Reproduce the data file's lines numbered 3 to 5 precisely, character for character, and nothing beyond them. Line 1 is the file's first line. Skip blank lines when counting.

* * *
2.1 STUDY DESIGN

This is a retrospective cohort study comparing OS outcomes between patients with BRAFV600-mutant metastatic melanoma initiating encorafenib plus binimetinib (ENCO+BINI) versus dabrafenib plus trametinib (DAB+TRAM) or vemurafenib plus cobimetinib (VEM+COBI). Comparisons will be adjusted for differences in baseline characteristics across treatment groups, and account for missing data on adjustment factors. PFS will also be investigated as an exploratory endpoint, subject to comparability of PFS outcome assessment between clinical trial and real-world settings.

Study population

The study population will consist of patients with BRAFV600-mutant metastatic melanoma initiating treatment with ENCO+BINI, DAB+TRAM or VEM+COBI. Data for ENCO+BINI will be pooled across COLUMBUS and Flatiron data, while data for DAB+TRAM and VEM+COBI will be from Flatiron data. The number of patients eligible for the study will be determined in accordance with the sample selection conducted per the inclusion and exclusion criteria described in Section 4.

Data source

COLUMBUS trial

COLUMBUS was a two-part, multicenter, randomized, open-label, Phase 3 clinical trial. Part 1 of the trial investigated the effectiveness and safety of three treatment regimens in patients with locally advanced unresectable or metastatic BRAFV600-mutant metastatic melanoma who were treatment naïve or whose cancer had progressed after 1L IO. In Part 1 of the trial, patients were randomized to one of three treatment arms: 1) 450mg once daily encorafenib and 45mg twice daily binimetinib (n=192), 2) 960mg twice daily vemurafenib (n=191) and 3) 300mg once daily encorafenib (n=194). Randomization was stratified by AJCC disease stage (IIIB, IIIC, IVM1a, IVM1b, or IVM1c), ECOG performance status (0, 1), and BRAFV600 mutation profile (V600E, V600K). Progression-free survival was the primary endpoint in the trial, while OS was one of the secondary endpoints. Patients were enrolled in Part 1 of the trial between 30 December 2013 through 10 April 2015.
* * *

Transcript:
Study population

The study population will consist of patients with BRAFV600-mutant metastatic melanoma initiating treatment with ENCO+BINI, DAB+TRAM or VEM+COBI. Data for ENCO+BINI will be pooled across COLUMBUS and Flatiron data, while data for DAB+TRAM and VEM+COBI will be from Flatiron data. The number of patients eligible for the study will be determined in accordance with the sample selection conducted per the inclusion and exclusion criteria described in Section 4.

Data source